Identifier

etd-0330103-204041

Degree

Doctor of Philosophy (PhD)

Department

Kinesiology

Document Type

Dissertation

Abstract

Four experiments presented here investigated the task demand relationship of intertrial variability (IV) and regulatory conditions (RC), on the outcome and movement changes that occurred with dart throwing practice. The four tasks included: (1) a stationary target with one location (closed w/no IV), (2) a stationary target with five possible locations (closed w/IV), (3) a moving target with one movement pattern (open w/no IV), (4) a moving target with five possible movement patterns (open w/IV). After each throw, the X, Y coordinates of the dart and the target were recorded to calculate radial error (RE). Kinematics was recorded using an eight-camera motion system with markers on the upper body, throwing arm, and dart. Novice participants performed 160 throws on each of 3 days. Results for all four tasks indicated that the RE decreased significantly (p< 0.05) across trial blocks, at a different magnitude and rate for each task. The displacement patterns of the wrist, elbow, and shoulder indicated changes in movement coordination as novices practiced their respective tasks. During the three days of practice, learners became more consistent in the pattern used. The displacement at the elbow was significantly different from the shoulder and wrist for the two consistent tasks, while the variable tasks revealed the elbow and wrist to be similar. Analysis of the joint-linkage cross-correlations showed the elbow-wrist linkage to be significantly different from the elbow-shoulder and the shoulder-wrist linkages, for all four experiments. These observations suggested that the subject controlled the degrees of freedom at the shoulder, while the elbow and wrist remained linked throughout practice. Closer analysis of the magnitude of the changes indicated an inverse relationship between the movement coordination and outcome changes. Large changes in the movement pattern resulted in small changes in the outcomes and vice versa. The results of these experiments provide evidence that environmental context (EC) affects how one performs, and what changes occur in the outcome scores and movement coordination, but the magnitude of these changes presents differing information regarding skill acquisition. Overall, the results indicated the amount of IV in the EC had the greatest effect on the performance.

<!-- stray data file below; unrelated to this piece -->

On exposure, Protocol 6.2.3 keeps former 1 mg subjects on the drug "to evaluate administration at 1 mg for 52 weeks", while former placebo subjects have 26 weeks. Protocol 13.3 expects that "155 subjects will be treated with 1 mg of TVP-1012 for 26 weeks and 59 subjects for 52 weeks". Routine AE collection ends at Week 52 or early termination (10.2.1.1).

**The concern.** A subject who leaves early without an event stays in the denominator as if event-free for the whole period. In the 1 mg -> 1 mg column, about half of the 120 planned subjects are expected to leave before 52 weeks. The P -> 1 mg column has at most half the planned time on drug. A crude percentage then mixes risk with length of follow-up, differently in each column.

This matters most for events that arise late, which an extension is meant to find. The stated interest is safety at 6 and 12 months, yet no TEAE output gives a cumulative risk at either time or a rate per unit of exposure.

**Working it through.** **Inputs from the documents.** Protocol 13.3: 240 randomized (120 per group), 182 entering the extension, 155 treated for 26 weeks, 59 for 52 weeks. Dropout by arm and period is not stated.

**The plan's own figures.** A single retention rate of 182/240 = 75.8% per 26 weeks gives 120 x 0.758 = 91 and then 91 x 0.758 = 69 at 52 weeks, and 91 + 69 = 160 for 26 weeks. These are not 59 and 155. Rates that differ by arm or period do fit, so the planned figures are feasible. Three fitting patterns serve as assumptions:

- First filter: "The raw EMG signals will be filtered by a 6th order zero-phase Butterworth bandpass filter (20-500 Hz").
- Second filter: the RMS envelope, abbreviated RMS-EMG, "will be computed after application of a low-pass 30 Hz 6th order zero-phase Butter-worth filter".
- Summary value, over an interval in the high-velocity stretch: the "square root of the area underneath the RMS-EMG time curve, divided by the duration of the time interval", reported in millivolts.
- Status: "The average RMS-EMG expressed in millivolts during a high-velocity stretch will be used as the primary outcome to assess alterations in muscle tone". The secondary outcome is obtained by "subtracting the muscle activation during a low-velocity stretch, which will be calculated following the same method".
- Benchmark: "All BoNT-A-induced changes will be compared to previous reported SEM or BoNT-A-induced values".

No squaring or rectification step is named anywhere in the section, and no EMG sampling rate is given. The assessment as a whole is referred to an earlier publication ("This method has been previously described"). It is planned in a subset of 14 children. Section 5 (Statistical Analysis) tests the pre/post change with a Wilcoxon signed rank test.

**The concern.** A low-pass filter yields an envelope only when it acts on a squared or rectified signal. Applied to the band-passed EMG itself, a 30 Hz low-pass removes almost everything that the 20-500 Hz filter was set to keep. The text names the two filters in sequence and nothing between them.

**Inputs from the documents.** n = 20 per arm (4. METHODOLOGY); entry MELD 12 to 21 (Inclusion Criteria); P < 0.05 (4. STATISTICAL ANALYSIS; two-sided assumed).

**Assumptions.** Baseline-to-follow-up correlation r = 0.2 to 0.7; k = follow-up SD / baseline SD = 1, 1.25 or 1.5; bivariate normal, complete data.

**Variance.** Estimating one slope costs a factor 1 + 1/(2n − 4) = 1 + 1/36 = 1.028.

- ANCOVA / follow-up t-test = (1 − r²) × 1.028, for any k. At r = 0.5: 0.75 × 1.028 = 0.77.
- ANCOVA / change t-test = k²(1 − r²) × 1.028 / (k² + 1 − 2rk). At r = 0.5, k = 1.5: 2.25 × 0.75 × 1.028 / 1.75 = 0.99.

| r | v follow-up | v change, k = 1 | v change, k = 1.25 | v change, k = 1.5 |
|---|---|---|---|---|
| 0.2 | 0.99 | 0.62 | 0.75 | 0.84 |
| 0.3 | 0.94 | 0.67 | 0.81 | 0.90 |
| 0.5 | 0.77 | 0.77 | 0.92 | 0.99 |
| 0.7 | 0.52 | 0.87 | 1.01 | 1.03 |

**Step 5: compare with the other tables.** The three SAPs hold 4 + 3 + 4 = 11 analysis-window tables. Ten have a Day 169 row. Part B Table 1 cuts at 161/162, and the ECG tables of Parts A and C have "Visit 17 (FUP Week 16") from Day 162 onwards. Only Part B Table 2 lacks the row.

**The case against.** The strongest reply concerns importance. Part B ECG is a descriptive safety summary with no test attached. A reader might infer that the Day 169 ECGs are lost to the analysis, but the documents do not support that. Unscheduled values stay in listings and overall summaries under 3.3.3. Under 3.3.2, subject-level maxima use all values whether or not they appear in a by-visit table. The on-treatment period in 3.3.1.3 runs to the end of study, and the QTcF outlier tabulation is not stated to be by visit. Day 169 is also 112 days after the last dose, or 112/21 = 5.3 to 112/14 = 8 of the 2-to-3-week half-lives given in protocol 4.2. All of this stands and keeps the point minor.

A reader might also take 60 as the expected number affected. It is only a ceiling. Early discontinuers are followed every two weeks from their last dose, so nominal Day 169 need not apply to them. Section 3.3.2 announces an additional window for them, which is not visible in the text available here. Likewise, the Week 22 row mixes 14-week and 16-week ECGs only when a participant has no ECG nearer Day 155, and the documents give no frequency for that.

Date

2003

Document Availability at the Time of Submission

Release the entire work immediately for access worldwide.

Committee Chair

Richard A. Magill

Included in

Kinesiology Commons

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